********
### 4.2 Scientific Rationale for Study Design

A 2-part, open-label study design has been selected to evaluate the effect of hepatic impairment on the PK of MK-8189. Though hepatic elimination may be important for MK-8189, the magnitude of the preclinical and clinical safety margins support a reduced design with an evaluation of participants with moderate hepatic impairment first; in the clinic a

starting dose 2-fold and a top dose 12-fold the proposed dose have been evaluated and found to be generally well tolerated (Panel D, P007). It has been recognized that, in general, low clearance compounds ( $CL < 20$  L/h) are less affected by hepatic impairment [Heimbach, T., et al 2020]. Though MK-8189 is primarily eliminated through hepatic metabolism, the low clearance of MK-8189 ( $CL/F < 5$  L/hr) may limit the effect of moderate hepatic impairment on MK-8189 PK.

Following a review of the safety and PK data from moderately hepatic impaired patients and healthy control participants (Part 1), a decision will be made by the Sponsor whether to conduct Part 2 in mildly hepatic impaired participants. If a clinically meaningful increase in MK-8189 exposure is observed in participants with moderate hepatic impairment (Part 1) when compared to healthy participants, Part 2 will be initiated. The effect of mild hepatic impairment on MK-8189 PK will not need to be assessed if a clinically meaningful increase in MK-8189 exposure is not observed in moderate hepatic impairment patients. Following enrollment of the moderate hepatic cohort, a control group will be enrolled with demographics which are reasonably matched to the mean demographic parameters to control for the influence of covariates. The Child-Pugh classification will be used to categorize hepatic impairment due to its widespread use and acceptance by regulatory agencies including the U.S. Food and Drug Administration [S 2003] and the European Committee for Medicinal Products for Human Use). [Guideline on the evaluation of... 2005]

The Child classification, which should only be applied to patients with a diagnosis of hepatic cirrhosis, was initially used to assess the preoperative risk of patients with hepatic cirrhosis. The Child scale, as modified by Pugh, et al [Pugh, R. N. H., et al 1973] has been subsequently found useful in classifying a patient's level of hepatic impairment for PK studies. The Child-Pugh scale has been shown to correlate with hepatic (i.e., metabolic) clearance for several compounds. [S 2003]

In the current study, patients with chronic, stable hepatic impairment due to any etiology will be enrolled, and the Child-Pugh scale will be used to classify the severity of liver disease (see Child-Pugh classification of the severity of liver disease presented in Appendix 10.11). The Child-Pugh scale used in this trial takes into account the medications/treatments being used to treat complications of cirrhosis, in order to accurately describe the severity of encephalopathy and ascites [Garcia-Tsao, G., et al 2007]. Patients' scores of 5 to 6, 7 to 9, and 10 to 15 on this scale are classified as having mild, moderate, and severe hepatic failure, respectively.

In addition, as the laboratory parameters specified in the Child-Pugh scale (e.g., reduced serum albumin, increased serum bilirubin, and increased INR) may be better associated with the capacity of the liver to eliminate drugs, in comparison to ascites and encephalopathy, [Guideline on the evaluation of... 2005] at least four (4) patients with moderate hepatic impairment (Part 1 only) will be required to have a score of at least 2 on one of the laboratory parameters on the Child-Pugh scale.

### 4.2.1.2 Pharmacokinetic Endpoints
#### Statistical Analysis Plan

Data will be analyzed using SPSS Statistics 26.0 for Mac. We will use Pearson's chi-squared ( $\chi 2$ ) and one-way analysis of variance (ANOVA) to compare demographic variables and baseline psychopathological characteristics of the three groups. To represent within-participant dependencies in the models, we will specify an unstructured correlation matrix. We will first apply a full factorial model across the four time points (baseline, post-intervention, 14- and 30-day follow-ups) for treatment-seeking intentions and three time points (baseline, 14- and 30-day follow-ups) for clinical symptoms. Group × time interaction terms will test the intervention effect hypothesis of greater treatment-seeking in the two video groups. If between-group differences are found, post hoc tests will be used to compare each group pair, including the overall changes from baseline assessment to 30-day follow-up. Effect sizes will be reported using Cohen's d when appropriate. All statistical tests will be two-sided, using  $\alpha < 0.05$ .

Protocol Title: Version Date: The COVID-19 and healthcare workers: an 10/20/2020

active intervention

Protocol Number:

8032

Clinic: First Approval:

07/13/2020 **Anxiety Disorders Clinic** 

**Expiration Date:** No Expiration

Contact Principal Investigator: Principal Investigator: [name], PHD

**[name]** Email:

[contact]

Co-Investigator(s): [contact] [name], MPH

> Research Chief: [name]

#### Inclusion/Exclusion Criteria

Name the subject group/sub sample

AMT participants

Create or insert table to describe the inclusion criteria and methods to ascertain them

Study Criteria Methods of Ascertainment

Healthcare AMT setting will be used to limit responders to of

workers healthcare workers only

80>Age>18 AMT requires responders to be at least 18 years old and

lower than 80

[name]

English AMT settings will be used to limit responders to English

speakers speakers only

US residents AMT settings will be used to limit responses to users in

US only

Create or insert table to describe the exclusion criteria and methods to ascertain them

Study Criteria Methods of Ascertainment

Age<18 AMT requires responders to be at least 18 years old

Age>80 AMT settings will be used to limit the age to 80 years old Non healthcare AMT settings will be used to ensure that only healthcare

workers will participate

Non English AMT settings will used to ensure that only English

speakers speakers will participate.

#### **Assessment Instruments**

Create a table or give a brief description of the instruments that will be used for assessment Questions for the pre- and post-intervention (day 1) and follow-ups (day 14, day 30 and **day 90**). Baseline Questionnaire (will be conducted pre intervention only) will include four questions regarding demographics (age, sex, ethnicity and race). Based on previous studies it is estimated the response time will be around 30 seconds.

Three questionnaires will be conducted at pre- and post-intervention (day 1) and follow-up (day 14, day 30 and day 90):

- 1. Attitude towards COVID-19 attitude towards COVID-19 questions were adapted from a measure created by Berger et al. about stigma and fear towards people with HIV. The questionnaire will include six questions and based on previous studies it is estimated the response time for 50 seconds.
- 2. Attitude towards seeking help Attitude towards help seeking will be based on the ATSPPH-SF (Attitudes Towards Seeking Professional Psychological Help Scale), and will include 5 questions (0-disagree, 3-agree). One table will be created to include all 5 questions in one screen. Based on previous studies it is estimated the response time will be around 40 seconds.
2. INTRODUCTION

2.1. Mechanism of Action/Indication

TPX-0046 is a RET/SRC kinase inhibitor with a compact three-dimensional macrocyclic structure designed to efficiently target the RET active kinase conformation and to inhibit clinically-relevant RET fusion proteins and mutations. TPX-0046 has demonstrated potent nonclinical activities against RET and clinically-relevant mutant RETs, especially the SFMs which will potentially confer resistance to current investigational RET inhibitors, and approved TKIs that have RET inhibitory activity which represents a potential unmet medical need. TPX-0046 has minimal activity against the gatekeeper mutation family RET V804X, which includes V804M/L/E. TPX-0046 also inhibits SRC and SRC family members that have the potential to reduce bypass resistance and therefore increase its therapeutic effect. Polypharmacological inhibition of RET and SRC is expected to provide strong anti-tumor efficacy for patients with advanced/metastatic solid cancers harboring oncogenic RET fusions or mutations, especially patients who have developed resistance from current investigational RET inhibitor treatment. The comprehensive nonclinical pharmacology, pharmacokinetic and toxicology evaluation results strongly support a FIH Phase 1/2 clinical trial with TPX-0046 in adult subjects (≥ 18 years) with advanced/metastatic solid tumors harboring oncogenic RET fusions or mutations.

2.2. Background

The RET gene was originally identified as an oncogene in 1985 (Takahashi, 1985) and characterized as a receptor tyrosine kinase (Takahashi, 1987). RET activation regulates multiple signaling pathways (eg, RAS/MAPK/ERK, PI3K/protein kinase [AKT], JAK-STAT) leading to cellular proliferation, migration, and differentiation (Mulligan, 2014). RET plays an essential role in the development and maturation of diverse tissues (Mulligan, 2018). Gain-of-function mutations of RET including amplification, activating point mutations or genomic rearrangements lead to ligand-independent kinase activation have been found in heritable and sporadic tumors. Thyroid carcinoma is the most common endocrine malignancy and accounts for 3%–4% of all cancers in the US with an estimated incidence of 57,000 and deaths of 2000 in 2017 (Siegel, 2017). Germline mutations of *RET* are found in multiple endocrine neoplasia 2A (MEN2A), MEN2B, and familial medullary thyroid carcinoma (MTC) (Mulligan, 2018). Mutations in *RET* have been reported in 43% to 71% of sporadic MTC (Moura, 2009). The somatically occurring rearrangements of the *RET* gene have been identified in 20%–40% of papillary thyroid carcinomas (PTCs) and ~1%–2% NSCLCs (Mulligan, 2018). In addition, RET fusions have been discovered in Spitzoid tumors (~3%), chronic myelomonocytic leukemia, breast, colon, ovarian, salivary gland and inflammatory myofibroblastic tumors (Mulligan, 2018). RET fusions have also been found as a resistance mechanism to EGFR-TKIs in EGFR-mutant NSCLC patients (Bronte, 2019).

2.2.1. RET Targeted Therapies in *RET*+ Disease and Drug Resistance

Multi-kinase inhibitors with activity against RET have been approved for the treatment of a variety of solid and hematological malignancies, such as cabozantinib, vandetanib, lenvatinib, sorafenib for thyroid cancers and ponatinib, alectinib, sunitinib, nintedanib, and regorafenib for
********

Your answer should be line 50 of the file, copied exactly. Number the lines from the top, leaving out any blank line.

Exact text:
2.1. Mechanism of Action/Indication